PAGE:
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June 2017 - Houston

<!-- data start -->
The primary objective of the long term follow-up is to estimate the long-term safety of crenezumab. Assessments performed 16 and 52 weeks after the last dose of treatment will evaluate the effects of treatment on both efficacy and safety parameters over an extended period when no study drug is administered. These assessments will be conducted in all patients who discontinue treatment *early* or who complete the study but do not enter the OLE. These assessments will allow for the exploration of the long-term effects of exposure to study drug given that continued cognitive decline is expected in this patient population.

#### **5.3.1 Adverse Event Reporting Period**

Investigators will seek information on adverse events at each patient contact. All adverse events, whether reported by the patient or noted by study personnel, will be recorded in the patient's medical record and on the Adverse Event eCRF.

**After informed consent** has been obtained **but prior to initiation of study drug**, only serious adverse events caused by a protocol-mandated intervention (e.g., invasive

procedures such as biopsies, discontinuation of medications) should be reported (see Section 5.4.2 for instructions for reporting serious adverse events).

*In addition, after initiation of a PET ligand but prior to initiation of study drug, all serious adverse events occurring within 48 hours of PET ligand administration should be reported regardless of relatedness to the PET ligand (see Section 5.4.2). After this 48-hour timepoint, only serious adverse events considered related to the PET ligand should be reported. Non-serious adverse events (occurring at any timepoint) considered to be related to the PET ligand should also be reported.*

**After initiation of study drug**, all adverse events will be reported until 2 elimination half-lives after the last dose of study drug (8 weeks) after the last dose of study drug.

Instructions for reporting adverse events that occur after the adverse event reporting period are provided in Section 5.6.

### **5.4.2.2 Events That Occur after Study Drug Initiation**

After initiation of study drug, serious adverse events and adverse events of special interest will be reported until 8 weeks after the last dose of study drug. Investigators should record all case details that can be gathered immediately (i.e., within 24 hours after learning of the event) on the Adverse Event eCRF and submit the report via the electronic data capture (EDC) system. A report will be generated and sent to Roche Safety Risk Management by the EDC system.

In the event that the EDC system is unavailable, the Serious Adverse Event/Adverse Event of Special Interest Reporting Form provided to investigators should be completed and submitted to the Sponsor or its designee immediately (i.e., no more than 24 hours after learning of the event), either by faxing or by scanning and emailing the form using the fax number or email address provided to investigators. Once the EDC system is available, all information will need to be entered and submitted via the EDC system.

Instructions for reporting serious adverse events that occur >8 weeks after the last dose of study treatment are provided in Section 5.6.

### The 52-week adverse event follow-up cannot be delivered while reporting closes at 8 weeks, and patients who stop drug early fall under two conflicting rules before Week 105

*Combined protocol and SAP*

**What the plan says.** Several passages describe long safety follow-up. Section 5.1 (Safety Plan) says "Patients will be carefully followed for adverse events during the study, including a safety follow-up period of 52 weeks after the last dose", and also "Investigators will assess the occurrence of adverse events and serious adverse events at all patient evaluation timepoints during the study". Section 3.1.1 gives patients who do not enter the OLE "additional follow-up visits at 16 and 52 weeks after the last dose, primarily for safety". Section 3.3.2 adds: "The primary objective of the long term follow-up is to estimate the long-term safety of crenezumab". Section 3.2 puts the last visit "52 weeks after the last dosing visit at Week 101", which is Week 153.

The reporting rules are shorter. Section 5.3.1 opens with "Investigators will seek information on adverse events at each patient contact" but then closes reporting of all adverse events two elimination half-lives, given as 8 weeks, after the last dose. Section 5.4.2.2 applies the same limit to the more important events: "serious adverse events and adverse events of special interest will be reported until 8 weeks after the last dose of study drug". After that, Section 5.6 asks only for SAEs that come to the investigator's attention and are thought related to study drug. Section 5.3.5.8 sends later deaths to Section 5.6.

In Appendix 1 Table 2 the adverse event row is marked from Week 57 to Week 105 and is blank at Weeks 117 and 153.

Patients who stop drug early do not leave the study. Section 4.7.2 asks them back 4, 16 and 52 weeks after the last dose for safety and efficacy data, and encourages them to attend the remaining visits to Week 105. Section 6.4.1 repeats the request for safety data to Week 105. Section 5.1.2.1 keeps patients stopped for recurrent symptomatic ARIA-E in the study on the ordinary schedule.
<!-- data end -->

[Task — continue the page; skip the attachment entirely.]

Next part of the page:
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THE COTTAGE KNOWN AS ELSEWHERE Like a monthly installment of a mid- 19th-century Dickens novel, artist Salle Werner-Vaughn peels back the layers of her art and life, serving up a portrait Proustian in its sensitivity to time, nature, beauty, eternity, and the power of talismans observed and intuitively — and intimately — lived with. The vehicles of discovery are the artist's homes, four déshabillé structures enveloped in vines, all dappled sunlight and shadow, clinging to a true remembrance of a Houston that barely yet exists. Sited within a compound christened Harmonium, they are the last vestiges of a West End neighborhood of honest, working-class bungalows, almost unrecognizable now from the day more than three decades ago when Werner- Vaughn sought a studio and acquired a parcel of what would become a half block of property. These rare interiors are perfumed with the past in a way that is ineffable and should be experienced … like mist rising over morning fields, a will-o'-the-wisp, or smoke from a distant fire. But few are invited into this private retreat. Werner-Vaughn's quartet of late-Vic- torian homes feels oddly expansive. Within the interiors, she has arranged organic stage sets, rooms calling out for salons and evoking the idyllic accom- modations at the American Academy in Rome where she enjoyed a fellowship nearly 20 years ago. A WORLD APART On the day of our conversation, waterfalls of rain tumble down, and a tornado alert flashes across my cell phone. Yet, all is serene in Elsewhere, the most recent of her preserved domiciles: a turn-of- the-century cottage relocated from the artist's previous property on Lillian Street in 2003. Fourteen years later — during which time she debuted her paintings at Meredith Long & Company, restored By the Way cottage across the road, and wrapped a children's film for the Metropolitan Museum of Art animated by her drawings and based upon myths from the ancient Near East (Marduk, King of the Gods, 2009) — Werner-Vaughn is at last able to focus on and gently inhabit Elsewhere cottage. We sit and contemplate its interiors from a favorite room: the front salon, with its distinctive octagonal window, a slice through the house that exposes riotous rose wallpaper. Serving as a picture window onto the garden, this portal frames nature as we wait while the deluge clears, then bask in a view that's all green, silvery, and misty, punctuated by birdsong. The only disturbance upon this sylvan scene is a crane, glimpsed high and faraway, clawing the sky — a reminder that this part of Houston is still under siege. But that threat seems distant, and one has the feeling that this enchanting kingdom of Werner-Vaughn's making is a living time capsule protected by old-growth trees and enfolded within an unmown lawn of wildflowers and bower of exuberant shrubs and fallen branches. A trusted companion, Judith, appears with a tray of salmon sandwiches, grapes, and mineral water, and Werner-Vaughn, who has celebrated 77 birthdays, talks of the details of a childhood in Tyler that I cannot even imagine, even though I've known her for 20 years, as well as the road to being discovered and exhibited in the Whitney Biennial in 1973 — an extraordinary feat, especially in that day — and the sweet, epistolary romance that led to a marriage to her grade-school classmate … All to be continued, in a future issue. Serving as a place of respite, as well as a studio, Elsewhere features hand-painted floors in the 19th-century manner. To the right, Werner-Vaughn's Inanna, named for the goddess of light, circa 2002. This historic dwelling, titled Elsewhere, was preserved and moved to the artist's Harmonium enclave in 2003. (continued) 65

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